JAPANESE TATTOO MEANING #6
Since the Edo period they came to be generally called Samurai who learned martial arts.
After that, the word samurai changed into a ideological or conceptual one, and anyone could call themself.
There are various theories about the origin of the words of Bushi, so I will omit them, but basically it is a generic term for people who have mastered martial arts and lived solely on that basis.
When you see in ukiyo-e that the men wearing kimono, armor or half naked are referred. Not all of them are collectively called a Samurai.
There are various male subjects in ukiyo-e, such as Sengoku Busho, Kyoukaku, Gouketsu, etc. Not only the Samurai.
In order to distinguish them, it is necessary to know each name, historical background, story, clothes, family crest and composition that match each.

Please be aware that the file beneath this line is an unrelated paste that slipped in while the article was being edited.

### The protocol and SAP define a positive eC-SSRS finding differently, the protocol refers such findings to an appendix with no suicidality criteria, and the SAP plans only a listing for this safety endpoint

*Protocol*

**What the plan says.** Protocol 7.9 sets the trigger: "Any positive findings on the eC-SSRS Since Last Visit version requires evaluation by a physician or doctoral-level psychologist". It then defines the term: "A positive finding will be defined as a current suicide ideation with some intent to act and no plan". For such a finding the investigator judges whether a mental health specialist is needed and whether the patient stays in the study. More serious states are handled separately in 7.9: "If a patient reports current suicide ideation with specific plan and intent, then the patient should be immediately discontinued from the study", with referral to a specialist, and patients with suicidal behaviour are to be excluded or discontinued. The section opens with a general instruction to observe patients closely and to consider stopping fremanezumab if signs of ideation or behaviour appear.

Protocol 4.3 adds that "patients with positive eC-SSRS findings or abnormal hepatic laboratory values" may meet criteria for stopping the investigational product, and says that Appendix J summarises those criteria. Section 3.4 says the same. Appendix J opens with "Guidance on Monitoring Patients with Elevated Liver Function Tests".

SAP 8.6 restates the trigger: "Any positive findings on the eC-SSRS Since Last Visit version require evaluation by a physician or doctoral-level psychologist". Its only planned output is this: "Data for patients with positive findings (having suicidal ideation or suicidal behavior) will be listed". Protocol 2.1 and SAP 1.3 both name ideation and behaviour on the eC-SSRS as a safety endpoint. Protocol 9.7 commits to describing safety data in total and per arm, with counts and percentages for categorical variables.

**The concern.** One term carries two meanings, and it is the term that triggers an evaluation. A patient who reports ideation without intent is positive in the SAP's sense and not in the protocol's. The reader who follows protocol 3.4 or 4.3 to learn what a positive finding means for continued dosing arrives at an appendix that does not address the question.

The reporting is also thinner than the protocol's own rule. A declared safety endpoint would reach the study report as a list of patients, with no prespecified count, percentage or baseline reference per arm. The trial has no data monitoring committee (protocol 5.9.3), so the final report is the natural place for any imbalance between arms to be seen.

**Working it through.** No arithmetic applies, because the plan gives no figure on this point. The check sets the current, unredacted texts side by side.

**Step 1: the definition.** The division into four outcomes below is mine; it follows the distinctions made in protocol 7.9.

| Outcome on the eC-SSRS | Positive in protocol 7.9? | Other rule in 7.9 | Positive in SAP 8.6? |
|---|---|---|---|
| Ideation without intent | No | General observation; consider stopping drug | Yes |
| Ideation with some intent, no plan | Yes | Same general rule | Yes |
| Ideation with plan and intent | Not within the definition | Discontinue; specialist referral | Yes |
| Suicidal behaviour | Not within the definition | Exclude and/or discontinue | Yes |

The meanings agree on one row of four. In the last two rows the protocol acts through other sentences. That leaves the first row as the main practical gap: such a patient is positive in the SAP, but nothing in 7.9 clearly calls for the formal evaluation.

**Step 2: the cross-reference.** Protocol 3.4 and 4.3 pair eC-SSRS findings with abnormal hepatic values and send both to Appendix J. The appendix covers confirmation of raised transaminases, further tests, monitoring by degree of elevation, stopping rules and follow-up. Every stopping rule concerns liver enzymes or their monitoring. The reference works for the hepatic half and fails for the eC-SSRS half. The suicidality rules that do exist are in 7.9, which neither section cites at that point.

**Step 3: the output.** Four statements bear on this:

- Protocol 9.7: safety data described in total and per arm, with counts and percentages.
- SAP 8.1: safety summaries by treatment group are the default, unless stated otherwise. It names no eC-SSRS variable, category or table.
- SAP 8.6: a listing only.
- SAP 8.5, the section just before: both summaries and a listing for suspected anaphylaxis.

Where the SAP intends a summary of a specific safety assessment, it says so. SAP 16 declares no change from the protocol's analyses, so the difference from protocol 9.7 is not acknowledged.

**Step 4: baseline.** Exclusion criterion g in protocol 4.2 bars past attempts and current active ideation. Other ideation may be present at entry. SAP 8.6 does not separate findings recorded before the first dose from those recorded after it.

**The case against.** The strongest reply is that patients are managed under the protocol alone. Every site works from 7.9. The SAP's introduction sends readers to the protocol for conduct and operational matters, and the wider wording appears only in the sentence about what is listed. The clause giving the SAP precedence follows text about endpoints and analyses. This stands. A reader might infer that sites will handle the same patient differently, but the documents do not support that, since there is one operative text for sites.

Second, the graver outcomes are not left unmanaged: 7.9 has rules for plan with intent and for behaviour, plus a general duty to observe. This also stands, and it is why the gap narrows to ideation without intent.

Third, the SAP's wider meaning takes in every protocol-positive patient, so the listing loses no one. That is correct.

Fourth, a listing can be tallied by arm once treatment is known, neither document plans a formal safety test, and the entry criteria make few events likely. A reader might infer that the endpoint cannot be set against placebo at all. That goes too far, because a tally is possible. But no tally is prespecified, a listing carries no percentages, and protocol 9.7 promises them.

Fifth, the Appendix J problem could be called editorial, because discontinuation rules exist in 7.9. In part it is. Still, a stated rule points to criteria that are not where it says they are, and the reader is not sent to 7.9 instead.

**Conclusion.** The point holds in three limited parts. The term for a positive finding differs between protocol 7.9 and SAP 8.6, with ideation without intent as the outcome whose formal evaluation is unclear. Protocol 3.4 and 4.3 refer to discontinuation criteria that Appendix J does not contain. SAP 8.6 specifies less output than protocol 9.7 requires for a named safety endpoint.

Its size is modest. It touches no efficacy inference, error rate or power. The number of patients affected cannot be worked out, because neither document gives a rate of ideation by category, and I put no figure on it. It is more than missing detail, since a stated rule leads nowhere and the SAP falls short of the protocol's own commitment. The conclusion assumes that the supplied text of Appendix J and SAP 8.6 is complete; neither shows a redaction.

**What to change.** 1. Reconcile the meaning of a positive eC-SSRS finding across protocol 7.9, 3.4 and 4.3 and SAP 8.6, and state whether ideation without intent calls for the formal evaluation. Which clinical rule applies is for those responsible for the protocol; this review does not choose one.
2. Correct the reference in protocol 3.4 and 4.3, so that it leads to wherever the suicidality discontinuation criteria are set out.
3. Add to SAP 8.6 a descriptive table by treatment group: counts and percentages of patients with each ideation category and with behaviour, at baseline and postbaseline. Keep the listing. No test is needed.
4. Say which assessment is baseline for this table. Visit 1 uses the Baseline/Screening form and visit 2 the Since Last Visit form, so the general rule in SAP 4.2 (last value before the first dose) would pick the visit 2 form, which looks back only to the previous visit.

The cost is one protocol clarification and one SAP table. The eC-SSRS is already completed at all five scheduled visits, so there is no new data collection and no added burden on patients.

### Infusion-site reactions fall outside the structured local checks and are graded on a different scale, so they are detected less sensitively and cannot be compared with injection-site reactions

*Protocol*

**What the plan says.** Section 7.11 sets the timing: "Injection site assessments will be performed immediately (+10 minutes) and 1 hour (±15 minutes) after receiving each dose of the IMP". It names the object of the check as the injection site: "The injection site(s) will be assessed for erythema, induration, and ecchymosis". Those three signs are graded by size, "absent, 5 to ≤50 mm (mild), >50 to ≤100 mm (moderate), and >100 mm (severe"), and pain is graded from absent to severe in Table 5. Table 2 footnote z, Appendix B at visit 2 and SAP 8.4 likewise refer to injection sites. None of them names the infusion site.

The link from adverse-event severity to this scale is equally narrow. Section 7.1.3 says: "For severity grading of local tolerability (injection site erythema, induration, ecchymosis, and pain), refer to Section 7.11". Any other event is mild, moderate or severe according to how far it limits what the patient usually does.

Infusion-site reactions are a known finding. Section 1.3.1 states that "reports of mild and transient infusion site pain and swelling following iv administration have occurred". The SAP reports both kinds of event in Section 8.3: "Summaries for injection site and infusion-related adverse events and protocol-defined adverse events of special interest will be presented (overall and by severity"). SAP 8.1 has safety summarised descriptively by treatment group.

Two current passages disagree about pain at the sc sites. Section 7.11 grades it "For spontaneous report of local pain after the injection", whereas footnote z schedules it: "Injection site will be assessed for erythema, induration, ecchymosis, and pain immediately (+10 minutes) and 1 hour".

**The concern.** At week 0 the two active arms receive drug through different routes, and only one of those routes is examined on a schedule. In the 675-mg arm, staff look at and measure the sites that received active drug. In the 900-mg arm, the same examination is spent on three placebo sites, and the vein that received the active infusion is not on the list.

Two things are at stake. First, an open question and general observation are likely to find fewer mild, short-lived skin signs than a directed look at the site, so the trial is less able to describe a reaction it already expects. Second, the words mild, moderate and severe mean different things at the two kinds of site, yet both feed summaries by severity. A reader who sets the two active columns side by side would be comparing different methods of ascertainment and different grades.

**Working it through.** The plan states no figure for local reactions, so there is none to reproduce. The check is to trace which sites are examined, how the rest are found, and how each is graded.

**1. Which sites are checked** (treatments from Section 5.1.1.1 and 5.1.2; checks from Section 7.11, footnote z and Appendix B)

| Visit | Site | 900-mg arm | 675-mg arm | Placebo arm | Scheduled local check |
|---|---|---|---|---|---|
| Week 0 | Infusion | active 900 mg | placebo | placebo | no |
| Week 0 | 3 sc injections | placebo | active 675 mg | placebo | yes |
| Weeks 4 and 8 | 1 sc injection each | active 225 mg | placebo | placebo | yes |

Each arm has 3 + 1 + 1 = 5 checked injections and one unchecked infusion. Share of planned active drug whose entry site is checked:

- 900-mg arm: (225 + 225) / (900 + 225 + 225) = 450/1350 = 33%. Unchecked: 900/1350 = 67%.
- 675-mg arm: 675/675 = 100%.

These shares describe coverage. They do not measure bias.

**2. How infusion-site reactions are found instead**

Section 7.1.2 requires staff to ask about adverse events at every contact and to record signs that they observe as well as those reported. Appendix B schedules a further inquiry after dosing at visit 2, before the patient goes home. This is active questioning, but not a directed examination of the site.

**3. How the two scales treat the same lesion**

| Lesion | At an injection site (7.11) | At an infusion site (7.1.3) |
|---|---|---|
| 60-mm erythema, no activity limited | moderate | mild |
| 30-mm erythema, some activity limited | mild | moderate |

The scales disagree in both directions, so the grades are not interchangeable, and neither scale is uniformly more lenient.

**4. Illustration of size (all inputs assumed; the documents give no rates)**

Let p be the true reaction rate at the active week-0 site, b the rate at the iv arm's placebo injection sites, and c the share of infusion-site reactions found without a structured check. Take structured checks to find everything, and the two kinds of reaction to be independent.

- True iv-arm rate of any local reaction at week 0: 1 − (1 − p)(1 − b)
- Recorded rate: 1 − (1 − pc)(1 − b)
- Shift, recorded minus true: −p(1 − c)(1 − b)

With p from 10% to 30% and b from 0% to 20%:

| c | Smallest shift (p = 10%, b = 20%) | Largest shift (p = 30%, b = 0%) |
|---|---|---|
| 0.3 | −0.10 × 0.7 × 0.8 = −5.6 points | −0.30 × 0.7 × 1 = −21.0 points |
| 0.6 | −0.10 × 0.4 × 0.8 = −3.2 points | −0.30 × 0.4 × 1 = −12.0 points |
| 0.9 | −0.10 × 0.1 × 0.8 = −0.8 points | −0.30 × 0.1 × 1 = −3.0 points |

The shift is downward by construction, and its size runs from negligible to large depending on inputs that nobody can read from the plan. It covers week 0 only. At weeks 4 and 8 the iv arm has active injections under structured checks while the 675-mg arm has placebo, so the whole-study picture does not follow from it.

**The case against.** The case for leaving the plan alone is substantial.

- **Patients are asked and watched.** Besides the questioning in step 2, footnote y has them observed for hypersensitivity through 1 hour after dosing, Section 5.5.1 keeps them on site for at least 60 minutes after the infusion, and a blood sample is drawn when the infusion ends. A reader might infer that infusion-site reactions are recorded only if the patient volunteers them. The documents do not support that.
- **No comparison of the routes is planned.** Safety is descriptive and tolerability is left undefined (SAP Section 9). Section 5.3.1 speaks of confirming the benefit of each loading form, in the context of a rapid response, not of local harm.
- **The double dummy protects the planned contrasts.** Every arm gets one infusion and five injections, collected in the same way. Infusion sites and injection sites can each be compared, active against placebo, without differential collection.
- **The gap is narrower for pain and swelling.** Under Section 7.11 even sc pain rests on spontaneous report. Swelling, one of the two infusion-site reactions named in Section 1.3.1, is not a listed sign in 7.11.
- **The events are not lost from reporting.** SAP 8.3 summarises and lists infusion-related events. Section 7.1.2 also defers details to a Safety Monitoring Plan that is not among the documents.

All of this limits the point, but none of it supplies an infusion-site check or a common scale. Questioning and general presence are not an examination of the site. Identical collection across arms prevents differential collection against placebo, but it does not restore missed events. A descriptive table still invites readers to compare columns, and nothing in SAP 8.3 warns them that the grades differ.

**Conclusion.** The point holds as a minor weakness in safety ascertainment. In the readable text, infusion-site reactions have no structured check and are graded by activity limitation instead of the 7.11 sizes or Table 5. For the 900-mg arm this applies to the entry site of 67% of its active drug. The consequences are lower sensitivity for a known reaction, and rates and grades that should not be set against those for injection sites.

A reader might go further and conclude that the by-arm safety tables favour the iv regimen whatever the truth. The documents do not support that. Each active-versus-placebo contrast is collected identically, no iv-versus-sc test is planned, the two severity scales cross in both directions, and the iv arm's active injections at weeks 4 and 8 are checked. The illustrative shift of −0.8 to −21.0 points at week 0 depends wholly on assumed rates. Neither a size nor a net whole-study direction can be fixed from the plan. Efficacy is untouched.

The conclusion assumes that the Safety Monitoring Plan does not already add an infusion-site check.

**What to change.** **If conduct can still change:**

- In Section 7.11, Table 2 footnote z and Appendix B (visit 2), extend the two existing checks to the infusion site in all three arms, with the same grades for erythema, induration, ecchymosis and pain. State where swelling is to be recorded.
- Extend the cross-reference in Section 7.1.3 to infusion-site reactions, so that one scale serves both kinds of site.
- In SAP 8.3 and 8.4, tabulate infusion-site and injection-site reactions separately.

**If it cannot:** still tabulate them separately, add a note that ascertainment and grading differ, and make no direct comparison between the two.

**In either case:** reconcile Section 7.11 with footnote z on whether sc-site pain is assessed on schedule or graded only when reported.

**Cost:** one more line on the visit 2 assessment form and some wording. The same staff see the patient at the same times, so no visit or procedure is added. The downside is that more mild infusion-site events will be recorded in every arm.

If you make a mistake in this, they will no longer represent any one individual.
As an exception, there is also a way to express as “Mitate” or “Yatsushi”.
When you want a tattoo of a human shape subject, you can say “Jinbutsu” rather than “Samurai”.
Jinbutsu is the general term for human shape subjects when discussing tattoos.
For example, the heroes of Suikoden is a Gouketsu, not a Samurai. Danshichi Kurobay is a Kyoukaku or Otokodate, not a Samurai. Watanabe No Tsuna is a Bushou and a Samurai.
Basically, there is wide meaning in a Jinbutsu tattoo. However, each Jinbutsu have their own stories and their unique personalities.
It’s best to choose a Jinbutsu that you feeling of empathy for or you want to be like. Choose one that embodies a feeling you wish to emulate such as strength, kindness, etc.
The Jinbutsu that you choose will give you the courage you need to move forward in your life.